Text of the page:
Answering For the President

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12 Responses

  1. Kenneth Levy says:

    He even said, it was later reported, that “God would understand.”

    I suspect he’s used that line before…

  2. Bob Miller says:

    It warms my heart a little to know that the corrupt serial liar and adulterer Bill Clinton had respect for religion on some level. But how exactly did it affect his own life?

  3. Yehoshua Friedman says:

    The presence of Jews in high positions, including religious ones (also Attorney-General Mukasey in the previous administration) is somewhat scary for those of us who are aware that we are still in golus. Making a Jew responsible for what can be wrong with a money trail is a golus classic. I hope I am wrong. We should see Moshiach soon.

  4. aron feldman says:

    I wish him the best of luck!

    Does this appointment bolster BHO’s pro Israel chops in any way ;-)?

  5. Uri Gordon says:

    BHO may have had several reasons to appoint Jack Lew, but two things are certain; Jack Lew’s reputation and record of excellence are both stellar, and he is no-one’s fool. There are remarkable people of great integrity in positions of (potential and real) leadership in both the Democratic and Republican parties; we should be grateful when one with such attributes is indeed appointed. Such was the case for Judge Mukasey as well.

  6. L. Oberstein says:

    Jacob Lew is an example of how observant Jews are becoming mainstreamed into American life . This is a wonderful country.
    I wish some of my fellow Jews would not buy into the political rhetoric that is ripping this country apart. It is one thing to differ in political philosophy, it is quite another to descend to the depths of hatred and prejudice that is a scar on the American body politic. To give one example, the fact that some Republicans are going to vote against Elana Kagan is so different from only a few years ago when someone with her ability would have been unanimously confirmed. If you look at the history of Supeme Court confirmations, you will see that in a former time many judges were confirmed in a non biased way by both parties. Today, everything is political and it is makingit hard to make American all that it needs to be to compete in the 21st century.

  7. Miriam says:

    Court confirmations, you will see that in a former time many judges were confirmed in a non biased way by both parties

    I’m not knowledgeable enough to actually know this, but I wonder whether it might be that in that yearned-for former time, the appointees themselves had a more apolitical quality?

  8. Bob Miller says:

    The most important criticism of Elena Kagan is her total commitment to a socialist agenda, which would bias her actions as an Associate Justice. She has made herself political before and during her public life, notwithstanding her obfuscation before the Senate committee, so calling attention to her leanings is anything but blameworthy.

  9. rachel w says:

    What makes you so certain of Kagan’s great ability? She has no experience to speak of, so it’s hard to know one way or another if she has those great capabilities that a Supreme Court Judge needs. BHO also had great academic ability, but theoretical, high-falutin’ academic, experience doesn’t usually help when it comes to real life experiences.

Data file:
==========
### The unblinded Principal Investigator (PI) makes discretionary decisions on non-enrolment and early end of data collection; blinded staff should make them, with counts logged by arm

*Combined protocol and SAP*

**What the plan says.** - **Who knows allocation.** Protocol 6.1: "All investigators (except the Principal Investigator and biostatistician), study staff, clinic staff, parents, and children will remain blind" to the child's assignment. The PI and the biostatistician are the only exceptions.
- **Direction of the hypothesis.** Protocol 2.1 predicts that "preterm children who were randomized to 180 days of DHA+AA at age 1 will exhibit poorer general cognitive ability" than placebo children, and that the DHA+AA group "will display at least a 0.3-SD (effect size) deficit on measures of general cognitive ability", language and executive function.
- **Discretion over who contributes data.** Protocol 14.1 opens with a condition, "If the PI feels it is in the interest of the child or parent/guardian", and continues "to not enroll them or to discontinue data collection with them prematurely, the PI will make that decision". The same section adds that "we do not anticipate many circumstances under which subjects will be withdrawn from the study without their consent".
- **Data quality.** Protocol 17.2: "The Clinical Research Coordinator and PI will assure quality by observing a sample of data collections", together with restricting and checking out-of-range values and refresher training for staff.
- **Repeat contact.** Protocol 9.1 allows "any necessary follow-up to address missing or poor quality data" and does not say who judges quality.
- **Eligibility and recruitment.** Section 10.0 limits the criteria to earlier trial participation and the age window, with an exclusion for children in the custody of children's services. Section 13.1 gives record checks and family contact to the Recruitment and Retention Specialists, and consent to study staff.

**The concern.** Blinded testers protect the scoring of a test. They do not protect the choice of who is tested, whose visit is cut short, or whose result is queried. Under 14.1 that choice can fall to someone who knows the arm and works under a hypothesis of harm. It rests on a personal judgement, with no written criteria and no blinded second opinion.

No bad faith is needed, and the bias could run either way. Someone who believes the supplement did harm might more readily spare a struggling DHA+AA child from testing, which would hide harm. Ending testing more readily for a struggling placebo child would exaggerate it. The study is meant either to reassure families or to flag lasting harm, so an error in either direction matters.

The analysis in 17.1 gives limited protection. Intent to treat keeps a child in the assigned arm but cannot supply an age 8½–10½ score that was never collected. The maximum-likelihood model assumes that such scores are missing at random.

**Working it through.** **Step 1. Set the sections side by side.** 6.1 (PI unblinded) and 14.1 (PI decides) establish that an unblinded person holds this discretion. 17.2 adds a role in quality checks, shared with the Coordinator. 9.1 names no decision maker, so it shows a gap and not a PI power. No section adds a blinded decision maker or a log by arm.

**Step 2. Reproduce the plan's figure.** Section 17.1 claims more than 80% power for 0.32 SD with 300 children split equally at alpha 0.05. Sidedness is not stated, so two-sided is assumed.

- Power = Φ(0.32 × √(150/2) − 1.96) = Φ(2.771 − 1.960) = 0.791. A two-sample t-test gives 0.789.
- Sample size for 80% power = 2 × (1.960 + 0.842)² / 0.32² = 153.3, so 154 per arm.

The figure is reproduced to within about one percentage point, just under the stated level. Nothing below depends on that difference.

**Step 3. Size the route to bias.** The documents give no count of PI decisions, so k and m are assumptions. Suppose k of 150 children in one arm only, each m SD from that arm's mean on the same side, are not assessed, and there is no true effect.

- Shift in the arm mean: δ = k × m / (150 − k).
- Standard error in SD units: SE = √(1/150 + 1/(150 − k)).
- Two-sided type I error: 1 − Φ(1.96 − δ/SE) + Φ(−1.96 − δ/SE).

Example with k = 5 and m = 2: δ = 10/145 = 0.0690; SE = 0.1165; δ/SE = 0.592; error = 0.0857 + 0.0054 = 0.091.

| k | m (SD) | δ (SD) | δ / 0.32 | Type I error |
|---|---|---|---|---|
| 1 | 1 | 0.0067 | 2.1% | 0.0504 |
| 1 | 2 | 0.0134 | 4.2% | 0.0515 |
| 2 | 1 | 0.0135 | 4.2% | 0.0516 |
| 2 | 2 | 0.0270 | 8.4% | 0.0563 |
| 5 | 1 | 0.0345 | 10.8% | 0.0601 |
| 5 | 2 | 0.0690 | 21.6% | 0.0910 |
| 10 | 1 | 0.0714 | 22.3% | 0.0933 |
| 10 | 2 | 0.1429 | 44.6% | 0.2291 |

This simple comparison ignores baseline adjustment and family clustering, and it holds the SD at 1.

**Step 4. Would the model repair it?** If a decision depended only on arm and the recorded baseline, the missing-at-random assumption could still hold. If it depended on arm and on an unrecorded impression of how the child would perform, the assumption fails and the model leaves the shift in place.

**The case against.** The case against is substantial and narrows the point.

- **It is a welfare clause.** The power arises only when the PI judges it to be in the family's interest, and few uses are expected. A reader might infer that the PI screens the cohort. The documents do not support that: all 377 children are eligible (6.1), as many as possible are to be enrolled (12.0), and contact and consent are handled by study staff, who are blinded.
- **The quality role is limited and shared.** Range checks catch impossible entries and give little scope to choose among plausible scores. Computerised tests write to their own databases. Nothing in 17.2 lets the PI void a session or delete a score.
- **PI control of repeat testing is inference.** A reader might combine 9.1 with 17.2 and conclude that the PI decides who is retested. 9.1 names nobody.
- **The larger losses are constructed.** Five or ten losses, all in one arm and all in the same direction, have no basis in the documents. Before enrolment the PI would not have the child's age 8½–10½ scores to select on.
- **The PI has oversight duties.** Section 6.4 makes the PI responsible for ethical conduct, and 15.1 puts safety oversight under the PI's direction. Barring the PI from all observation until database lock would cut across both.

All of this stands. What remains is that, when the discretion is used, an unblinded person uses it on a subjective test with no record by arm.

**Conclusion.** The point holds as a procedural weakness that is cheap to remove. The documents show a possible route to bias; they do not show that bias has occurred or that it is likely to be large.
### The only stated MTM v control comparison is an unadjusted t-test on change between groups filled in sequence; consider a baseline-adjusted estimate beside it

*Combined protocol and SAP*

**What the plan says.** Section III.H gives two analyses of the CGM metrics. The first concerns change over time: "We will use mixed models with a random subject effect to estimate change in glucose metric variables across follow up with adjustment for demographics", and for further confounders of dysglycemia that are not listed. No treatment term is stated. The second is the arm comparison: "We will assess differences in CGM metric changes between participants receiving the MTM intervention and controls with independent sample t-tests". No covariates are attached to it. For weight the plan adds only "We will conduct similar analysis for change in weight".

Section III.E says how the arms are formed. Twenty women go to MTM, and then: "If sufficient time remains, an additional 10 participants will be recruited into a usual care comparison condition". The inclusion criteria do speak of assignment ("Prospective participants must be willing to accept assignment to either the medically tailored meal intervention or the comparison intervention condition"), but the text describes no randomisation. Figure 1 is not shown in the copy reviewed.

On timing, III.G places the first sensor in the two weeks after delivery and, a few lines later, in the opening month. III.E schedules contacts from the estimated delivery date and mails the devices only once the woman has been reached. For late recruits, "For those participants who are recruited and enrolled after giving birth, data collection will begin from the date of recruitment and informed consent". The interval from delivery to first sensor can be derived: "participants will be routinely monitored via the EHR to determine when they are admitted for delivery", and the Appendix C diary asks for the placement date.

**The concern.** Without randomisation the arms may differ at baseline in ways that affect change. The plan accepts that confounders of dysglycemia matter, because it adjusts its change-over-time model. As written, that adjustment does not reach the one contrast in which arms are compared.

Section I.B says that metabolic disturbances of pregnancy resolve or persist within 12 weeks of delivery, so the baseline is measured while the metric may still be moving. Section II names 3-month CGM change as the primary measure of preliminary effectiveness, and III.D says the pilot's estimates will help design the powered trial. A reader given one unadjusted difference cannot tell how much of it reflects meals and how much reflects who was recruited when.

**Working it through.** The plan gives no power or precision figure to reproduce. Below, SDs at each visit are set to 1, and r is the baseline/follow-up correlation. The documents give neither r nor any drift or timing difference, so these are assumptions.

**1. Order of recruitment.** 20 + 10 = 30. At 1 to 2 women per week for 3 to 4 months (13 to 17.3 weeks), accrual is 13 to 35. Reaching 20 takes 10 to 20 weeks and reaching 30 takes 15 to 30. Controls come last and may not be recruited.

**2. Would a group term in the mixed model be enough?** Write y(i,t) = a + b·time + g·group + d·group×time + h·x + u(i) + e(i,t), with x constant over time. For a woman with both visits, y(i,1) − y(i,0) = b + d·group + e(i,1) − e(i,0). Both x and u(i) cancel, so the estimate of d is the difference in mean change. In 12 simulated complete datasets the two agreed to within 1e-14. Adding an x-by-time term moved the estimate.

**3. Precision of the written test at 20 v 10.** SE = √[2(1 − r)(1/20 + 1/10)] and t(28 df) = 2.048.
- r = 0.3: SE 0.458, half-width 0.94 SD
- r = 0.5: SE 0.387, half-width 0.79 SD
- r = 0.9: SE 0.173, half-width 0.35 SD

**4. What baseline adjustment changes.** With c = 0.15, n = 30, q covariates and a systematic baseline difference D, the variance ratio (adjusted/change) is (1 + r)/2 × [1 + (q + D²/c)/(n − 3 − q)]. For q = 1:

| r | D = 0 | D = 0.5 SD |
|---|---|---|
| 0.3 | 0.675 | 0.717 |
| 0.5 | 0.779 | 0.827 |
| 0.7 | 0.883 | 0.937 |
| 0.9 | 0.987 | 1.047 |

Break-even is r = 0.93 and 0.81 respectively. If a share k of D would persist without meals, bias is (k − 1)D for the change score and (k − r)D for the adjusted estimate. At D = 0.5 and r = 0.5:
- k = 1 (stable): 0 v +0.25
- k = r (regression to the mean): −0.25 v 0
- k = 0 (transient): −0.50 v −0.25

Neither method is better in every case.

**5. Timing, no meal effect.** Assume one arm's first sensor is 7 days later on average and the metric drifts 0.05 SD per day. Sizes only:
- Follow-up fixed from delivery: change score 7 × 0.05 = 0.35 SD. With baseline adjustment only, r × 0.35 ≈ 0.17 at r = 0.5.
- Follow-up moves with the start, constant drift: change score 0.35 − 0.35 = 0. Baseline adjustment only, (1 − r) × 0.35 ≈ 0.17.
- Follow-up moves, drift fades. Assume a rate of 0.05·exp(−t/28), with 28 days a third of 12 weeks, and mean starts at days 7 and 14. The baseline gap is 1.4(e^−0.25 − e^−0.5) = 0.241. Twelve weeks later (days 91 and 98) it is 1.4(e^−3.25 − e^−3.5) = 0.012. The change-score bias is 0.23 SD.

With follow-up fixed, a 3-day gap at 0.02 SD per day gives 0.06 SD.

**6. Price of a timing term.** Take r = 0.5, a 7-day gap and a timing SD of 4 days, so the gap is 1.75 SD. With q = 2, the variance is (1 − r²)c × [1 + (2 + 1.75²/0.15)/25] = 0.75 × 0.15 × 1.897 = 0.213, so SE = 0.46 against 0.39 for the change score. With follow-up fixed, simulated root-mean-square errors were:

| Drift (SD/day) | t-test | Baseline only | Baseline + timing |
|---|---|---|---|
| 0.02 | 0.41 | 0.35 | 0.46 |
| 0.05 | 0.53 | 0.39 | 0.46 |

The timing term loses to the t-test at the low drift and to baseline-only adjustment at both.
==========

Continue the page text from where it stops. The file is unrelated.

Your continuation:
10. Barzilai says:

    You’re certainly right that this is a question only the greatest Rabbis can confidently answer. Similar reasoning underlies Rabbi Lopatin’s teshuva to Mr. Emanuel about participating via cell phone on Rosh Hashanna in a meeting about the incipient recession, as widely reported at the time and confirmed by Rabbi Lopatin in several interviews.

    It’s a tough question; I don’t mean to minimize or denigrate the lenient opinions. My thinking tends to limit the dispensation to cases of specific danger to specific individuals. I also recall that Reb Shlomo Kluger said that anyone that allows the transgression of the Sabbath in order to contact a Rabbinic miracle worker, so that he should pray for a sick person, is outside the pale of Orthodox Judaism. And once you expand the concept of pikuach nefesh to include governmental policy decision making that is likely to effect human life, you slide along to opening the store on Shabbos, because if I have to close my business I’ll have less or no income, and I might have to move to a cheaper and more dangerous neighborhood, and maybe I’ll have to skimp on medical care and food and that will result in a shorter life span.

    But the logic is certainly strong; even lesser dangers to a community as a whole sometimes are considered on par with threat to life. While Rabbis in the field often are under the gun and don’t have the time to dither or consult, I would love to see a serious discussion on this topic by poskim of international stature.

  11. L. Oberstein says:

    I have always wondered if an orthodox Jew were elected President and the secret service insisted on ferrying him in a car on Shabbos because of danger, would he be allowed to ride in the car? Would some rabbis let him sit in the car as he wouldn’t even be opening the door or would they insist that he stay inside all Shabbos? In case I ever become President, I would appreciate knowing.

  12. Phil says:

    “Once, while working in (as?) President Clinton’s director, Lew’s home phone rang one Saturday. He didn’t answer and (President Clinton) could be heard from the answering machine, urging him to pick up the phone.

    Lew later consulted with his rabbi, who said that taking an important phone call from the President of the United States would be permissible on the Sabbath …”

    Why do I have a suspicion that this story wasn’t reported accurately by MSNBC? Surely, Lew would have consulted with a rabbi on such a shayla before he got this job.

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